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 Post subject: Burke Whistle question
PostPosted: Tue Mar 08, 2016 6:07 am 
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Thinking about taking the plunge in the near future and buying a Burke whistle, but I'm confounded by the choices. I see Aluminium and Brass, as well as a choice of "Session" and "Narrow Bore" in addition to the "standard" model. What in the world is the difference amongst all these choices? :shock:

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PostPosted: Tue Mar 08, 2016 6:39 am 
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I assume you're talking high/soprano D whistles.

Burkes, as a rule, tend to have a slightly bigger bore (bore ID as a ratio of bore length) than many other whistles, throughout the entire range of keys that Burkes are made in.

I know these are generalities, but in general as the bore gets bigger the low octave gets more volume and solidity.

As the bore gets smaller the 2nd octave gets easier to produce, more nimble, sweeter and more pure.

It's a balancing act. Get the bore too big and the 2nd octave takes too much force to produce and sounds harsh or strident, get the bore too narrow and the low notes become feeble.

These issues get bigger as the whistle gets bigger.

Burkes tend to the big-bore side of things, having an exceptionally full low range and bellnote, but having a 2nd octave which is less forgiving, being a bit touchy, requiring good support and control.

So the Burke "Session Bore" soprano D is built for a full round loud low octave, The 2nd octave is fine, just not having the light "action" that many players want.

The Burke "Narrow Bore" soprano D, in my opinion, plays more like traditional whistles, with a lighter more nimble and sweeter 2nd octave. The low octave is still plenty full, for me.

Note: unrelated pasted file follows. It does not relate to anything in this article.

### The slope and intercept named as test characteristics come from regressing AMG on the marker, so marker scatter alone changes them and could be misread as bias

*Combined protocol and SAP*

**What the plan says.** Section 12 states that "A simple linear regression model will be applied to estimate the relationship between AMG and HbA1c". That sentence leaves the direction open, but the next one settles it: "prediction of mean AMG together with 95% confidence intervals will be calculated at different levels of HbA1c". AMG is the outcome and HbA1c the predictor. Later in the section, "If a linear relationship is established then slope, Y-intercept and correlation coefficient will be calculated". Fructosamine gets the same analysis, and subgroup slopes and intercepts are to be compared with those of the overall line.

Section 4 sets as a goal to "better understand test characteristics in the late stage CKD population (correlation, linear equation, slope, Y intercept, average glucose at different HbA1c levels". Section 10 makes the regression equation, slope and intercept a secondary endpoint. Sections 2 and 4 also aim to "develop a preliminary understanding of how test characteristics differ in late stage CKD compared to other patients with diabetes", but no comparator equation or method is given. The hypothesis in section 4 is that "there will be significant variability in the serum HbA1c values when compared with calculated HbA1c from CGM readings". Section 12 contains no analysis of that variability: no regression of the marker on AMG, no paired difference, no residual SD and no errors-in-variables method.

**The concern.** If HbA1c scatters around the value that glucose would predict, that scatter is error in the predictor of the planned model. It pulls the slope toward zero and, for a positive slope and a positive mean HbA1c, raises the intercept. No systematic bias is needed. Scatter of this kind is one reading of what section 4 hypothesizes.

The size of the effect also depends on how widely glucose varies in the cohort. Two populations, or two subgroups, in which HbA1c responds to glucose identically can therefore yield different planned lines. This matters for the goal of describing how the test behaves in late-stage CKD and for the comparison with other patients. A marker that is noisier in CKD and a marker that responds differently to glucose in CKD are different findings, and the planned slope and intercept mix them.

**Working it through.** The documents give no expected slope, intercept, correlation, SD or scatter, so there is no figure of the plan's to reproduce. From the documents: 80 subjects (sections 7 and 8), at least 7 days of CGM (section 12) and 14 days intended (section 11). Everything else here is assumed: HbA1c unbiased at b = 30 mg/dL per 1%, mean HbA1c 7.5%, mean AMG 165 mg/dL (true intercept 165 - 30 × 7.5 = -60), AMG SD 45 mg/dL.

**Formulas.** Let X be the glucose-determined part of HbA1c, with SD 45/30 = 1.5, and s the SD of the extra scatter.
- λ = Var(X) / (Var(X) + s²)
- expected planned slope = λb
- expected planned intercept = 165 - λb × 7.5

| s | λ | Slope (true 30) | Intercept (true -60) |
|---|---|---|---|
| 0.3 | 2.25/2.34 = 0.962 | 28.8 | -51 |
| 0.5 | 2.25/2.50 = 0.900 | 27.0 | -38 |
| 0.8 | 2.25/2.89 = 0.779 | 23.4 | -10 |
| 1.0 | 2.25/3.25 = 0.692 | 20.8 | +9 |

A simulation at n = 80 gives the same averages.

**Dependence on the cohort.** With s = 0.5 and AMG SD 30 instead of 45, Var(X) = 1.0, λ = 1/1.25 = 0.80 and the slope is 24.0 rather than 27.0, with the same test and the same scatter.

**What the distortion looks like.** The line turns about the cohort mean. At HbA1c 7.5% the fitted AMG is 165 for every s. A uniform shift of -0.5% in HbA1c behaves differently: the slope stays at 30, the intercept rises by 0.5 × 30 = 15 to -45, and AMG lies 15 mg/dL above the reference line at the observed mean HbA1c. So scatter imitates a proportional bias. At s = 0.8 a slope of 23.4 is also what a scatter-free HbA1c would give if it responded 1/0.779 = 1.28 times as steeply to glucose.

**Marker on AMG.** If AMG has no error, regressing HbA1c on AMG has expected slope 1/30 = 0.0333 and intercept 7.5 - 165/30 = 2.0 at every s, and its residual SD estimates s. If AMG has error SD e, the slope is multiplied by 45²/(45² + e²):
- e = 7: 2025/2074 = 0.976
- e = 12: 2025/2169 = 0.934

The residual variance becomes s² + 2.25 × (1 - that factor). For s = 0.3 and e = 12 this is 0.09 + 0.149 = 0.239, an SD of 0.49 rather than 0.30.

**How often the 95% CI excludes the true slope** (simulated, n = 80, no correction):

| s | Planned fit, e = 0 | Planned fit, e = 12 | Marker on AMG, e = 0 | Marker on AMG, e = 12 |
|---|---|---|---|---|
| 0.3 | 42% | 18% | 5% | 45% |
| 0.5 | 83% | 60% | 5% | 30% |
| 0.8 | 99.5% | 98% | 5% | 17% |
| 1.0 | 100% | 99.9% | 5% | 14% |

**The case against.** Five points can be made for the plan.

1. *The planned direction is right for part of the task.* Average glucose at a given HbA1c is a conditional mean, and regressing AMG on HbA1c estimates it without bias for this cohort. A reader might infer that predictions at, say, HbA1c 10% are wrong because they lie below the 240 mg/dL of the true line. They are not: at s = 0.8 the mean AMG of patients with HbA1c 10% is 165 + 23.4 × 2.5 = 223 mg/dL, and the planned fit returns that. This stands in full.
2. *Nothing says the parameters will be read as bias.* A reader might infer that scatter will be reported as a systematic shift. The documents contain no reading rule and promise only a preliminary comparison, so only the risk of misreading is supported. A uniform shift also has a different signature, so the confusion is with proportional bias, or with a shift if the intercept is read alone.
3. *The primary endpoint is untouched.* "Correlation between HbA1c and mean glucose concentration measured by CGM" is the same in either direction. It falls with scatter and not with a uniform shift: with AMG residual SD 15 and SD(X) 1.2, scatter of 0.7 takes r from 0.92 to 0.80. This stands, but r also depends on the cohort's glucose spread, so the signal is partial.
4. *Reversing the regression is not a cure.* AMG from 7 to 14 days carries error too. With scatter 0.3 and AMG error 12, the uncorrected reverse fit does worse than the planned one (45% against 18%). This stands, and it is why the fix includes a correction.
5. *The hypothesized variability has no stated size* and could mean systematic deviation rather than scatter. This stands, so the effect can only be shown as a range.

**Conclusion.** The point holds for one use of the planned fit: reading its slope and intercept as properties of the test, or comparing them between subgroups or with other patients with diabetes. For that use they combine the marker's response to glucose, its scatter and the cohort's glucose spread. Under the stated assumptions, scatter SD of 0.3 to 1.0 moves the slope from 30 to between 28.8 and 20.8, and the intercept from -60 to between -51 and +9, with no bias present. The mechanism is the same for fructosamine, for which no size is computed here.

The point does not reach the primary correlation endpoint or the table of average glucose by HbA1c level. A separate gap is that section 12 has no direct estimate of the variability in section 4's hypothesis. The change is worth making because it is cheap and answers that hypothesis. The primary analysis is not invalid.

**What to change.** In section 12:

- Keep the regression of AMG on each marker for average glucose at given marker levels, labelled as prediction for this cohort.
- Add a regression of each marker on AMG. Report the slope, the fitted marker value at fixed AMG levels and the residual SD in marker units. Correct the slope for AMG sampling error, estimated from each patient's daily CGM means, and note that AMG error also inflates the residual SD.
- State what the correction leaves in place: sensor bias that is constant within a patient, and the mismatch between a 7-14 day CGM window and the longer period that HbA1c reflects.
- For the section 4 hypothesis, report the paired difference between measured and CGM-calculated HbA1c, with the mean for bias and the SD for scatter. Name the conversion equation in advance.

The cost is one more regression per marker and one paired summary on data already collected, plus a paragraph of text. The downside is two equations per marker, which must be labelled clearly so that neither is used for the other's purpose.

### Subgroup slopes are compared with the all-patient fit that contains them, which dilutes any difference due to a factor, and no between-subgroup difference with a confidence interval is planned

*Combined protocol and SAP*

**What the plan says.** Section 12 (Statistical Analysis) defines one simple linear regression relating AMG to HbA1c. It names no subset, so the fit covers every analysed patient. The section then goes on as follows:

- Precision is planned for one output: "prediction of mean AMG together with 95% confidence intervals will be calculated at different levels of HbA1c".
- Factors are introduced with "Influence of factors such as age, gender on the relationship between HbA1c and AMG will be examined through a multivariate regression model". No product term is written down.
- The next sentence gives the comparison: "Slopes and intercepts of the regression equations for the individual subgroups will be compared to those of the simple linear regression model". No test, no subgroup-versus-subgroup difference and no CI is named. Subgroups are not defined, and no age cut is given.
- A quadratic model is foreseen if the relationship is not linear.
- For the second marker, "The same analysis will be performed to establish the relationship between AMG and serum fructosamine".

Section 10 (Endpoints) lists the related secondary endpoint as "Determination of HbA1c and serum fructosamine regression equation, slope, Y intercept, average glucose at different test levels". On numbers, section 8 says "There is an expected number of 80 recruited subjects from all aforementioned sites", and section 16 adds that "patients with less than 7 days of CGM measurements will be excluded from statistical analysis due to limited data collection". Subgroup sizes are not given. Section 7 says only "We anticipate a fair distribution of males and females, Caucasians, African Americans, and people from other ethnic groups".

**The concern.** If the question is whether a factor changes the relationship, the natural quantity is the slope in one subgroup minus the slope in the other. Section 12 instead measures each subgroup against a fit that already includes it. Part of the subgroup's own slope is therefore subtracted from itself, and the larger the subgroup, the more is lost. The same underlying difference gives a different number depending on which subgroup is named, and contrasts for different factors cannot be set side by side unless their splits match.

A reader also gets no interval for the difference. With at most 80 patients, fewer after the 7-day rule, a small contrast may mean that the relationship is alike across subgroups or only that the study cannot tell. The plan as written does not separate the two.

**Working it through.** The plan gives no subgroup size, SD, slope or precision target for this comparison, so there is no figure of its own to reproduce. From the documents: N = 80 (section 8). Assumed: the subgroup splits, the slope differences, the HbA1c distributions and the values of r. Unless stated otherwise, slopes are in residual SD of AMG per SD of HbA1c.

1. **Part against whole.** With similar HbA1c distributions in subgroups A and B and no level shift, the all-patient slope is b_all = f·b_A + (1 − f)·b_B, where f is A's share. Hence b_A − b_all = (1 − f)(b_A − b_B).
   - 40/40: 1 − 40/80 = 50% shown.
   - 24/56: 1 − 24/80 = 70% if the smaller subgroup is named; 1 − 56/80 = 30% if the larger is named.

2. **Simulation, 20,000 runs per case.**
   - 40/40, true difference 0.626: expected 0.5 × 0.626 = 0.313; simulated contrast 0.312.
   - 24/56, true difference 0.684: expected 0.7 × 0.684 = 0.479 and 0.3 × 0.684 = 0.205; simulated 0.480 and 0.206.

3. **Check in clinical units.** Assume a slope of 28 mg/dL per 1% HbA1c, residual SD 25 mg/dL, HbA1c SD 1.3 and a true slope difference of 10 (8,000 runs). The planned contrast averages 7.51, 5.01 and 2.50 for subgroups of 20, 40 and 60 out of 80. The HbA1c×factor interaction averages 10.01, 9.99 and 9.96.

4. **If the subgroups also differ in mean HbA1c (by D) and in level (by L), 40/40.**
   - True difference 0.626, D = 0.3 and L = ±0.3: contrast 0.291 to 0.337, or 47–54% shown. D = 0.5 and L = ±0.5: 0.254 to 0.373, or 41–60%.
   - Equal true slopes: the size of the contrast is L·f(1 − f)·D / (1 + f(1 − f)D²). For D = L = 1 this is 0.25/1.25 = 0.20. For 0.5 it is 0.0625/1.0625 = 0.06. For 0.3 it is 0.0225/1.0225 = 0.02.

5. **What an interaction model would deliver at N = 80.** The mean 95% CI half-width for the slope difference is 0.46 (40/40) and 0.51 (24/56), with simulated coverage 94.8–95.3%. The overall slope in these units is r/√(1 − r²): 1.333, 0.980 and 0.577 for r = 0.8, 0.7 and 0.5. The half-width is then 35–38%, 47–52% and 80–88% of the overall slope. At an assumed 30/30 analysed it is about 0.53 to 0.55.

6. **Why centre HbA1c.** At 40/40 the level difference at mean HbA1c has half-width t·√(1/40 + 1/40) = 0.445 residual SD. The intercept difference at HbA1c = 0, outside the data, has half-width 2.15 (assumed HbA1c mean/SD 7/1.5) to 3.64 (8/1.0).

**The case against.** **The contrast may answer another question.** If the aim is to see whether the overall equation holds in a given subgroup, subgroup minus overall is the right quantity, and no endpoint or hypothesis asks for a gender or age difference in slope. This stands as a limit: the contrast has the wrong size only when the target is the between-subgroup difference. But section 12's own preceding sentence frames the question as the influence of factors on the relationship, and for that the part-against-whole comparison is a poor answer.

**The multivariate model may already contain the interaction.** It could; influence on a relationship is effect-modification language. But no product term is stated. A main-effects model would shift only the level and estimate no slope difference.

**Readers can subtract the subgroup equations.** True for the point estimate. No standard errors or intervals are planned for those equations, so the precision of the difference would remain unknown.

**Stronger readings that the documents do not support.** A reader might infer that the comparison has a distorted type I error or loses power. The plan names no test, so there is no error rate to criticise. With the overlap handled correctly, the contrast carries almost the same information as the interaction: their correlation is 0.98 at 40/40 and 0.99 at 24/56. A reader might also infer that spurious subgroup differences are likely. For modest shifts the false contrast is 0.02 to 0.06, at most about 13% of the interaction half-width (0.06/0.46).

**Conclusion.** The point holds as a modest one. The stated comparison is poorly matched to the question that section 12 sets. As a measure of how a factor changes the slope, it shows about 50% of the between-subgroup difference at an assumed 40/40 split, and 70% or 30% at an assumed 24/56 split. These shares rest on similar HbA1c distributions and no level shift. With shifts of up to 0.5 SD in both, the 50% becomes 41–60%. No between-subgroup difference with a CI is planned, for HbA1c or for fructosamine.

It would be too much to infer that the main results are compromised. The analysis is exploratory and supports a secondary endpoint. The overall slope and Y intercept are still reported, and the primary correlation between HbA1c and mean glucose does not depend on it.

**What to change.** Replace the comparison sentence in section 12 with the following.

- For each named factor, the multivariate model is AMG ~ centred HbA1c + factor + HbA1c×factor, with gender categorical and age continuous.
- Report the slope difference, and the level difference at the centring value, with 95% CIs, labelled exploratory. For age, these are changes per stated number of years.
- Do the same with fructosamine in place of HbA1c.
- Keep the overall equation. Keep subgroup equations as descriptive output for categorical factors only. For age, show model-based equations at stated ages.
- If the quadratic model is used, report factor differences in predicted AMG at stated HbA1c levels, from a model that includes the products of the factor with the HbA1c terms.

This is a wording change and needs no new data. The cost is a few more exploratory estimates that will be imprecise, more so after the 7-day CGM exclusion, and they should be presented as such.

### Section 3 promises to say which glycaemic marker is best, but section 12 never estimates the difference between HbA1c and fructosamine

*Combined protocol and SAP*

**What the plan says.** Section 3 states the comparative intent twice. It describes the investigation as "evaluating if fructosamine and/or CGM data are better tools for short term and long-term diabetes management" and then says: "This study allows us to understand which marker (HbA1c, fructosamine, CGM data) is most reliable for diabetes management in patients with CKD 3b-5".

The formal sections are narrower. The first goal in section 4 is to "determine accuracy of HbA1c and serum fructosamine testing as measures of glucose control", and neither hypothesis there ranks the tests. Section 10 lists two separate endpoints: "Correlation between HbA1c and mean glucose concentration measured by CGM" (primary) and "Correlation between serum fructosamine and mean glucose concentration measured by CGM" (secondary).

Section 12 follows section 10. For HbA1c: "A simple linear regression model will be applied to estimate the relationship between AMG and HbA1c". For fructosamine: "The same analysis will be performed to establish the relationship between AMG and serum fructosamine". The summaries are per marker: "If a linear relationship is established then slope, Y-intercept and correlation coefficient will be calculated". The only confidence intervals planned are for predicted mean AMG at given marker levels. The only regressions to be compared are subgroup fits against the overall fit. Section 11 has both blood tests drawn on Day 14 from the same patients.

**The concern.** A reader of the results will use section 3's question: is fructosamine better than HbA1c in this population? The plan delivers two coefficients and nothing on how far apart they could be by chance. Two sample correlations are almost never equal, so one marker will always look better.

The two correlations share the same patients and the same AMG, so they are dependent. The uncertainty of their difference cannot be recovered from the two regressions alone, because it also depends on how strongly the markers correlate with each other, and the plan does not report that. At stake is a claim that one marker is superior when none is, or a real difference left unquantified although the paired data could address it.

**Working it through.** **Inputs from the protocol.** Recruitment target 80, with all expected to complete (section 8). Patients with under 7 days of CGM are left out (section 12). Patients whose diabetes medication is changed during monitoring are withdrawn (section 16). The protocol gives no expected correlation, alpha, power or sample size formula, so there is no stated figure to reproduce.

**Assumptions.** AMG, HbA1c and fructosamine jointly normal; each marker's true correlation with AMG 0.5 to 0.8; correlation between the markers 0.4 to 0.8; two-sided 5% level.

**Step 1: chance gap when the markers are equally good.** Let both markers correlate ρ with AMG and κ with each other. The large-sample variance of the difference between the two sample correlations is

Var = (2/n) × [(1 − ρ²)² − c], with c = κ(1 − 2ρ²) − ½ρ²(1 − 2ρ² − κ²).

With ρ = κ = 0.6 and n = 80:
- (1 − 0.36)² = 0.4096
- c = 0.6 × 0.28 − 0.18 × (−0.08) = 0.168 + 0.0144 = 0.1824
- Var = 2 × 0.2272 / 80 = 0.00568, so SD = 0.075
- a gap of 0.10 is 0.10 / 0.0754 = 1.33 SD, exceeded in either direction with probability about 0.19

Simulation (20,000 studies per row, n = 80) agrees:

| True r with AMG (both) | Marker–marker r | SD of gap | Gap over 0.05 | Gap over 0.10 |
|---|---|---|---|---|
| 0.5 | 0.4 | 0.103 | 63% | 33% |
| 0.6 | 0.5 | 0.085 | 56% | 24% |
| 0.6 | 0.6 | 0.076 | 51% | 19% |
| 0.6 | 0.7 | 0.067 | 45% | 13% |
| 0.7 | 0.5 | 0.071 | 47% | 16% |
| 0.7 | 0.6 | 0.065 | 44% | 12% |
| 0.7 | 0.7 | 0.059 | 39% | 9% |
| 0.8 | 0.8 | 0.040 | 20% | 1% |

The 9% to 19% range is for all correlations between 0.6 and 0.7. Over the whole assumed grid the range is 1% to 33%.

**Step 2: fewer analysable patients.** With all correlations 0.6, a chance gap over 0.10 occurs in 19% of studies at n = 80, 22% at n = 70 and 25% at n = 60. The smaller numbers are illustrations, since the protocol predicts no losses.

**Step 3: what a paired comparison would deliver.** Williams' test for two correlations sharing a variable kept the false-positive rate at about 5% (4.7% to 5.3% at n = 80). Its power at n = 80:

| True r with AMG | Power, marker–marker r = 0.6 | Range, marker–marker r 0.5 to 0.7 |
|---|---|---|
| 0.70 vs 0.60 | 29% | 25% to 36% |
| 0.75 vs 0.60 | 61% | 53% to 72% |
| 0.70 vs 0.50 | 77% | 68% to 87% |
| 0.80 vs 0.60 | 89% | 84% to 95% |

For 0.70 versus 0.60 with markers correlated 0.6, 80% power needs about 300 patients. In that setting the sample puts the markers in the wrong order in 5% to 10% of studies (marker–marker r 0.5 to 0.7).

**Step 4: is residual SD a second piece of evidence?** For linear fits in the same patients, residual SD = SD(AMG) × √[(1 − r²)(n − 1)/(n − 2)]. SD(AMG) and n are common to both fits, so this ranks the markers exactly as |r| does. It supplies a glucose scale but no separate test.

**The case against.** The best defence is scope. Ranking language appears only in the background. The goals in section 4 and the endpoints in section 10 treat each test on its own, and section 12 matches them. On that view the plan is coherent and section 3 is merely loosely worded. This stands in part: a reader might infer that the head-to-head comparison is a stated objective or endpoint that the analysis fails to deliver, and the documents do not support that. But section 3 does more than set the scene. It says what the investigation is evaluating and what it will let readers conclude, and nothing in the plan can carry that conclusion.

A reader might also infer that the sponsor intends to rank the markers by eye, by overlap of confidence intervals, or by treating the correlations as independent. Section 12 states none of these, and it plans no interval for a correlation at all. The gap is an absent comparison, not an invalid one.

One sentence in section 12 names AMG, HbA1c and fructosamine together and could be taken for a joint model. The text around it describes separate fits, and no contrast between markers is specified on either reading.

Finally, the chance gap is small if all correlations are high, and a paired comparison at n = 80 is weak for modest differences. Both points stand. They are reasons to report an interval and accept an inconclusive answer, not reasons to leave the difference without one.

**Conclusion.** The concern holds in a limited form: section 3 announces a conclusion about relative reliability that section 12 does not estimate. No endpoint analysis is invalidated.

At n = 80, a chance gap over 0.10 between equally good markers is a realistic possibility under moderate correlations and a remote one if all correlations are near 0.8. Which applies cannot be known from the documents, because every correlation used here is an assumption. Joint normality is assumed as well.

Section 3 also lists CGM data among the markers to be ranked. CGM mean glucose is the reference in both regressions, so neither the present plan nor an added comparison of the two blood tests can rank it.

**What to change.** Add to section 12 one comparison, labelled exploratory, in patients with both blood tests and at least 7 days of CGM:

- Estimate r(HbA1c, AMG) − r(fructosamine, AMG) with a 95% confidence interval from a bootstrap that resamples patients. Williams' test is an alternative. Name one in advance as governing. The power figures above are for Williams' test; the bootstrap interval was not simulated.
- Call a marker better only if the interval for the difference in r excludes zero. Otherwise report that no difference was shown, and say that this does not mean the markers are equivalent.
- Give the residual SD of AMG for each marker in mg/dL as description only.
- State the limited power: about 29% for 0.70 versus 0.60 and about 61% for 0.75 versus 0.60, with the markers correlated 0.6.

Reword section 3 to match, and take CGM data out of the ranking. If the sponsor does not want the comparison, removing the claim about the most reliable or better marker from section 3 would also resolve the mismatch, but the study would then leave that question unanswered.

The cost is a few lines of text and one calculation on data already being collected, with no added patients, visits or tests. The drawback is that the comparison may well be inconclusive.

Aluminum will give a slightly brighter tone, brass a slightly darker tone, people say. I've not owned a Burke brass, but I had Chieftain Low Ds in aluminum and brass and the difference in tone and playability was striking.

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PostPosted: Tue Mar 08, 2016 9:47 am 
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The differences in aluminum and brass from my experience, which isn’t a lot, are somewhat minimal. I really can’t say I have a strong preference for one or the other as far as tone or playability goes. The differences to me seem subtle at best.

The only “real” gripe I have with brass is that tends to get a faded dirty look overtime. Where the aluminum whistles tend to look nice and clean regardless.

I have a brass Reyburn Low F and a Dixon High D with a Heavy Brass Barrel. Both look all smudged up but they sound fine. I play my whistles quite a bit. I just got the Reyburn over the holidays (a few months ago). It looks like I’ve had it for about 10 years or so. It sounds great though.

I also got a Burke High D aluminum narrow bore over the holidays. It plays with ease, has a fantastic tone, tuned very well, and I am very happy with it. I got it used and its about 4 or 5 years old and it still looks brand new.

As for the differences between narrow bore and session.. I’ve wondered that myself.

This was a discussion over at the session https://thesession.org/discussions/24350